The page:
Texts for the Australian curriculum

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Mao’s Last Dancer directed by Bruce Beresford. 2009. PG.

The film of Li Cunxin's best-selling autobiography achieved that rare accolade for Australian films - box-office success in Australian cinemas. While the ballet scenes are probably the strongest in the film, the scenes in the reconstructed village of Li's childhood are of great interest.

Recommendation: This can be used alongside a version of the autobiography (including the picture book version, The Peasant Prince) or as a film study in its own right, especially in Years 8 or 9.
Mao’s Last Dancer: Young Readers Edition by Li Cunxin. Puffin, 2005. 9780143301646. 320 pp.

Li Cunxin ( pronounced Lee Schwin Sing) was born in 1961, one of seven boys in a very poor family in China. By chance (his peasant status and ability to withstand pain were helpful attributes), he was selected to become a student in Madame Mao’s ballet school. He grew up to become a talented ballet dancer, and, after defecting to the West, an international ballet star. The contrasts of Li's life from his poor family village, to the demanding ballet school in Beijing, to life as a famous dancer, and then to senior manager in a stock broking firm in Melbourne are fascinating. Students will find his descriptions of his family’s struggles to survive and their love and support inspiring.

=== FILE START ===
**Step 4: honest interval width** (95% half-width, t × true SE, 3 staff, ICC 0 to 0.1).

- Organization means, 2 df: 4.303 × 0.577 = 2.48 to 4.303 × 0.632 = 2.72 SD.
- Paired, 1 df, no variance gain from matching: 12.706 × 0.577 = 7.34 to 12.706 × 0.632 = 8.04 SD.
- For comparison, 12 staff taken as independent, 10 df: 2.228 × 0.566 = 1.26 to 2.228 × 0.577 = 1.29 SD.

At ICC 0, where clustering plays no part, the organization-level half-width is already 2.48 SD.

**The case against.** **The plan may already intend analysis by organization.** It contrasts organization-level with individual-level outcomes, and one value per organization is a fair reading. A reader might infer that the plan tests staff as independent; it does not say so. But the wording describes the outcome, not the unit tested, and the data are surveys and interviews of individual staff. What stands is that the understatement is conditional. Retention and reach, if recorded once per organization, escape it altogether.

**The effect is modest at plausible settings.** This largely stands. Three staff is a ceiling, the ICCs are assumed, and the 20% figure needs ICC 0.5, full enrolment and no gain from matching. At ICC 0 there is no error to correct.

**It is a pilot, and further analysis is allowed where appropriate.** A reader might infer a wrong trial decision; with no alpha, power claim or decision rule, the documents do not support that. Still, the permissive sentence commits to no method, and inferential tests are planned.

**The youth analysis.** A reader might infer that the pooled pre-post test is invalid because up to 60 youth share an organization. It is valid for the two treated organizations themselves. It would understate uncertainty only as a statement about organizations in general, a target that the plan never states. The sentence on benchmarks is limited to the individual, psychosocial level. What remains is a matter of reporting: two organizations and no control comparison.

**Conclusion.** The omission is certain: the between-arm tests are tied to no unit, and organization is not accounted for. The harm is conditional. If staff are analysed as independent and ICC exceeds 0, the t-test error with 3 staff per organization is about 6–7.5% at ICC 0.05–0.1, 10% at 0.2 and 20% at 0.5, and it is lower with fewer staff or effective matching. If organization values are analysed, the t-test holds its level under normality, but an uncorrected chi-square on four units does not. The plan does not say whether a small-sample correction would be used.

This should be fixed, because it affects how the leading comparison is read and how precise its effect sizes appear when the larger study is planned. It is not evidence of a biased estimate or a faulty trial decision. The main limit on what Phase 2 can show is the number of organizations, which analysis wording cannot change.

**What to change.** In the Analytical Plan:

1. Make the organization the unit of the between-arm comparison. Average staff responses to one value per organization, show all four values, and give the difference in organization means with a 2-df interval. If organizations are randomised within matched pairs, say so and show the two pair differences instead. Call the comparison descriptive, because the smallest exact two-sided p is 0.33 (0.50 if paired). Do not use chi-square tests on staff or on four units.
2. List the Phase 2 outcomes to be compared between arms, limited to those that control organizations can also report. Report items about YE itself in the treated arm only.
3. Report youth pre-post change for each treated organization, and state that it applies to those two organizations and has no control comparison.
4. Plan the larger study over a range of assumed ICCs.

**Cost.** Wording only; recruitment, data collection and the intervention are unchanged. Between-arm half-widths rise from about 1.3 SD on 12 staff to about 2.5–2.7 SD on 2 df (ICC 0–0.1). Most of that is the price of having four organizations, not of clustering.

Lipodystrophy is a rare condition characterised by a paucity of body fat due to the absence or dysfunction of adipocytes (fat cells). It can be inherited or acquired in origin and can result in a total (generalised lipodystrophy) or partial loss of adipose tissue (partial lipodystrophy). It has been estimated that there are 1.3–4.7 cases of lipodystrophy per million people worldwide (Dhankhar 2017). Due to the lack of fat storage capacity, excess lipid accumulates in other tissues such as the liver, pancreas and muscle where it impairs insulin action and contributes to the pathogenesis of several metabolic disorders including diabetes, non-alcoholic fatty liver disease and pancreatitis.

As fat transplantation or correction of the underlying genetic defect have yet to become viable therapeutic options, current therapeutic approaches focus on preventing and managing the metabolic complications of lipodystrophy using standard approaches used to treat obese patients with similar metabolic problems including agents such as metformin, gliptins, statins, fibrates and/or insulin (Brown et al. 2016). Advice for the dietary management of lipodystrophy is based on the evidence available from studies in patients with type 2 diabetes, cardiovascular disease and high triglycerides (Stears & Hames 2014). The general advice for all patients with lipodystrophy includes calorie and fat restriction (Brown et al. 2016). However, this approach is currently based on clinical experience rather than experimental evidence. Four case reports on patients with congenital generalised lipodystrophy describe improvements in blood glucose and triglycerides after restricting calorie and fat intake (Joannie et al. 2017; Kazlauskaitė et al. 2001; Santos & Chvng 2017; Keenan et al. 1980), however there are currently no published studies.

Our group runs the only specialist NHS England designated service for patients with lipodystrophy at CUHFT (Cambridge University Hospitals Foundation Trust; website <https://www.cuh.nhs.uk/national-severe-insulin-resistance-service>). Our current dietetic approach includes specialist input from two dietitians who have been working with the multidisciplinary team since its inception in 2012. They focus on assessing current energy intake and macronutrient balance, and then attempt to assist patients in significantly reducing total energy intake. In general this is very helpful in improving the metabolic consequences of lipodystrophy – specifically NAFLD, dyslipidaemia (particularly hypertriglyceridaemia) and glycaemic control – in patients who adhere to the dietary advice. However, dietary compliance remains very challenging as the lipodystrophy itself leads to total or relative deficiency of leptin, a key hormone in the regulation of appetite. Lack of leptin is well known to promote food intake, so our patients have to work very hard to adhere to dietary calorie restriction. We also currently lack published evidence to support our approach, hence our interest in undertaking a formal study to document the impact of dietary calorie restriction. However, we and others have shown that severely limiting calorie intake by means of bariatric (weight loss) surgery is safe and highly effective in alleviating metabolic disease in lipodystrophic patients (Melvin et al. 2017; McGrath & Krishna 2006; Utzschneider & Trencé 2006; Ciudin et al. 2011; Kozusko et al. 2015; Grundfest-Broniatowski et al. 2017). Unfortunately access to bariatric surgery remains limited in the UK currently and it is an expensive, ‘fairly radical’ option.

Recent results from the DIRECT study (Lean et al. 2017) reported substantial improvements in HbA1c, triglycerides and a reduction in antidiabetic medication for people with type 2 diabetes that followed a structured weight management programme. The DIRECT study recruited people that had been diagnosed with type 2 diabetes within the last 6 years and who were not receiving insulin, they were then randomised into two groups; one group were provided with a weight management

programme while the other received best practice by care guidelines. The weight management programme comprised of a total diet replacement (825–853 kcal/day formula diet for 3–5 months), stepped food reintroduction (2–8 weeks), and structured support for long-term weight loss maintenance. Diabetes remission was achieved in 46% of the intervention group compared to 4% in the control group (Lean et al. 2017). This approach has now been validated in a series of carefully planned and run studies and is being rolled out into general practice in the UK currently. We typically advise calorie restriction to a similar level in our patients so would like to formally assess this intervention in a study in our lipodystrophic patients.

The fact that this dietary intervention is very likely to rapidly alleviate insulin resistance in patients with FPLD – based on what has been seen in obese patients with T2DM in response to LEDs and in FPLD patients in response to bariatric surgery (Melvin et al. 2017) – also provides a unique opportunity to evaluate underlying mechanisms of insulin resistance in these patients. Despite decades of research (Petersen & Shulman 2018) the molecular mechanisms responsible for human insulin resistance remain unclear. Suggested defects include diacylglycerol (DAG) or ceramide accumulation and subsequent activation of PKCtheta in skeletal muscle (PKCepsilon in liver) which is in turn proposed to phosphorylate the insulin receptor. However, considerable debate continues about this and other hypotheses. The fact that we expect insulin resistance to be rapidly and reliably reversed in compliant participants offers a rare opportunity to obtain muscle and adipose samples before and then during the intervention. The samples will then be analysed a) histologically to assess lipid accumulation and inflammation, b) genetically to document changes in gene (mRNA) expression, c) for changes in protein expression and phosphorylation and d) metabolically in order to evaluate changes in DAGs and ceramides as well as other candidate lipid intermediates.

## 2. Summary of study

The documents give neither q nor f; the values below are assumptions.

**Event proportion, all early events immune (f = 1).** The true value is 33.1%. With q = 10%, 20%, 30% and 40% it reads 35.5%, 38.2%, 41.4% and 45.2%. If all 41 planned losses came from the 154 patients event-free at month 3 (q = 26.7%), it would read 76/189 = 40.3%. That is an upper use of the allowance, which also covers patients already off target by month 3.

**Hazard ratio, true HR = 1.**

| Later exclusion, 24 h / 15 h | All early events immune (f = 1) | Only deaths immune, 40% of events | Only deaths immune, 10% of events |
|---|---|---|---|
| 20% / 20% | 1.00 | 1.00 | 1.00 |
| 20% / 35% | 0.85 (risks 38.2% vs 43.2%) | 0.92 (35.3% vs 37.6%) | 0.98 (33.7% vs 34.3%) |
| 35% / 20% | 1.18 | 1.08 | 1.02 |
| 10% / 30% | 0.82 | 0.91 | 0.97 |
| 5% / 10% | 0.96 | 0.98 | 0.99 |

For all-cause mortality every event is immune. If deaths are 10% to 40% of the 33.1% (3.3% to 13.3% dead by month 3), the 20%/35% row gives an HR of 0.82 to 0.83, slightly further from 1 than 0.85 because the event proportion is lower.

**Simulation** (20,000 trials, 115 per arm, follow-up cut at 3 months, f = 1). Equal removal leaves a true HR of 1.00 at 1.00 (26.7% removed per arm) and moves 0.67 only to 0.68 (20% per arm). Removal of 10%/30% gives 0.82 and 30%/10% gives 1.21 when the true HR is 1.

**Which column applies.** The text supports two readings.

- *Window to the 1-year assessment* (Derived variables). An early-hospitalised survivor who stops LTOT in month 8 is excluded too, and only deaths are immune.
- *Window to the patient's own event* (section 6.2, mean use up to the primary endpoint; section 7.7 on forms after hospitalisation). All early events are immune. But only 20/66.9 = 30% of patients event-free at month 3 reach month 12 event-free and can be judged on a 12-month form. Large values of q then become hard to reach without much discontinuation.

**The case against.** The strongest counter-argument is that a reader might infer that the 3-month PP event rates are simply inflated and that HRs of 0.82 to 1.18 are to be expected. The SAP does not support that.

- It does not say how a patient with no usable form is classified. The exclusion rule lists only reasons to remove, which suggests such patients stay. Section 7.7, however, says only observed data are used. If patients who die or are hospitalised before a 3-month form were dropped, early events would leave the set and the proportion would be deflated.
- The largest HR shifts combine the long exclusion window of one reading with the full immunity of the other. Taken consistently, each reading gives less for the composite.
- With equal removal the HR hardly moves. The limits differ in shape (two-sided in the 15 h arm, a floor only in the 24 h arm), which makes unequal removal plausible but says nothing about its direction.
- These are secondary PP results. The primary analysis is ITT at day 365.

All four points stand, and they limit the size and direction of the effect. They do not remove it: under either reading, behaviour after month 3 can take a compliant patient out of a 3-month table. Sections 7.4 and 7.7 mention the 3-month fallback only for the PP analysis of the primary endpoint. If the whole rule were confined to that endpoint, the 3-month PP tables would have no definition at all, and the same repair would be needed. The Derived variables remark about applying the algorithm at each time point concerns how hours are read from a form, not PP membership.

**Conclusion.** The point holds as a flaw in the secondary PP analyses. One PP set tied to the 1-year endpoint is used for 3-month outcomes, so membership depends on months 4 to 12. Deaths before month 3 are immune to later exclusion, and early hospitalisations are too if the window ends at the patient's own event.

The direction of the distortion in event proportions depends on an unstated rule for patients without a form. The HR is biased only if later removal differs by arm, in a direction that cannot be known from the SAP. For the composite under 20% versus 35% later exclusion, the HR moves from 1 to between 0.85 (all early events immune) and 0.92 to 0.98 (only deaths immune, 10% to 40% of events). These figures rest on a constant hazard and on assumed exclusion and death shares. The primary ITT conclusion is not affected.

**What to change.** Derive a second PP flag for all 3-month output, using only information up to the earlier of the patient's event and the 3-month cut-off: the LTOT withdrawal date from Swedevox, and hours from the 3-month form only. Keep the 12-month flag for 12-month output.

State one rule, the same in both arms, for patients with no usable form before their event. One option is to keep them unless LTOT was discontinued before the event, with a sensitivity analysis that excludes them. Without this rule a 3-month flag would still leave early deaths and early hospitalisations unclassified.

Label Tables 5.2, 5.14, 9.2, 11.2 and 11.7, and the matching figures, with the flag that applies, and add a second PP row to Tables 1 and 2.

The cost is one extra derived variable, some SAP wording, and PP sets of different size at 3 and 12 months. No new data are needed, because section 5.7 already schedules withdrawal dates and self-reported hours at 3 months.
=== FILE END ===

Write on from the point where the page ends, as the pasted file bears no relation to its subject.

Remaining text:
Recommendation: Use this engrossing and very positive story with Year 7 to help them appreciate the conventions of autobiographical writing, to stimulate their own writing and to support their understanding of a different culture and country. The original version of Mao’s Last Dancer won The Australian's Book of the Year award in 2003. It has been reprinted more than thirty times, with a new extended film tie-in edition published in 2009 to cover the years since the publication of the book. The Peasant Prince is the picture book version.
The Moonshadow series by Simon Higgins. Random House Australia.

The author describes this series of action adventure novels as being set in a ‘romanticised historical Japan’, loosely based on the period of the Tokugawa shogunate. Moonshadow is a teenage warrior, highly trained in martial arts, who survives a series of dangerous events. There is a fantasy element, with some characters possessing magical powers. The stories are fast-paced, with a strong emphasis on themes of loyalty and friendship. The books have a detailed Japanese glossary.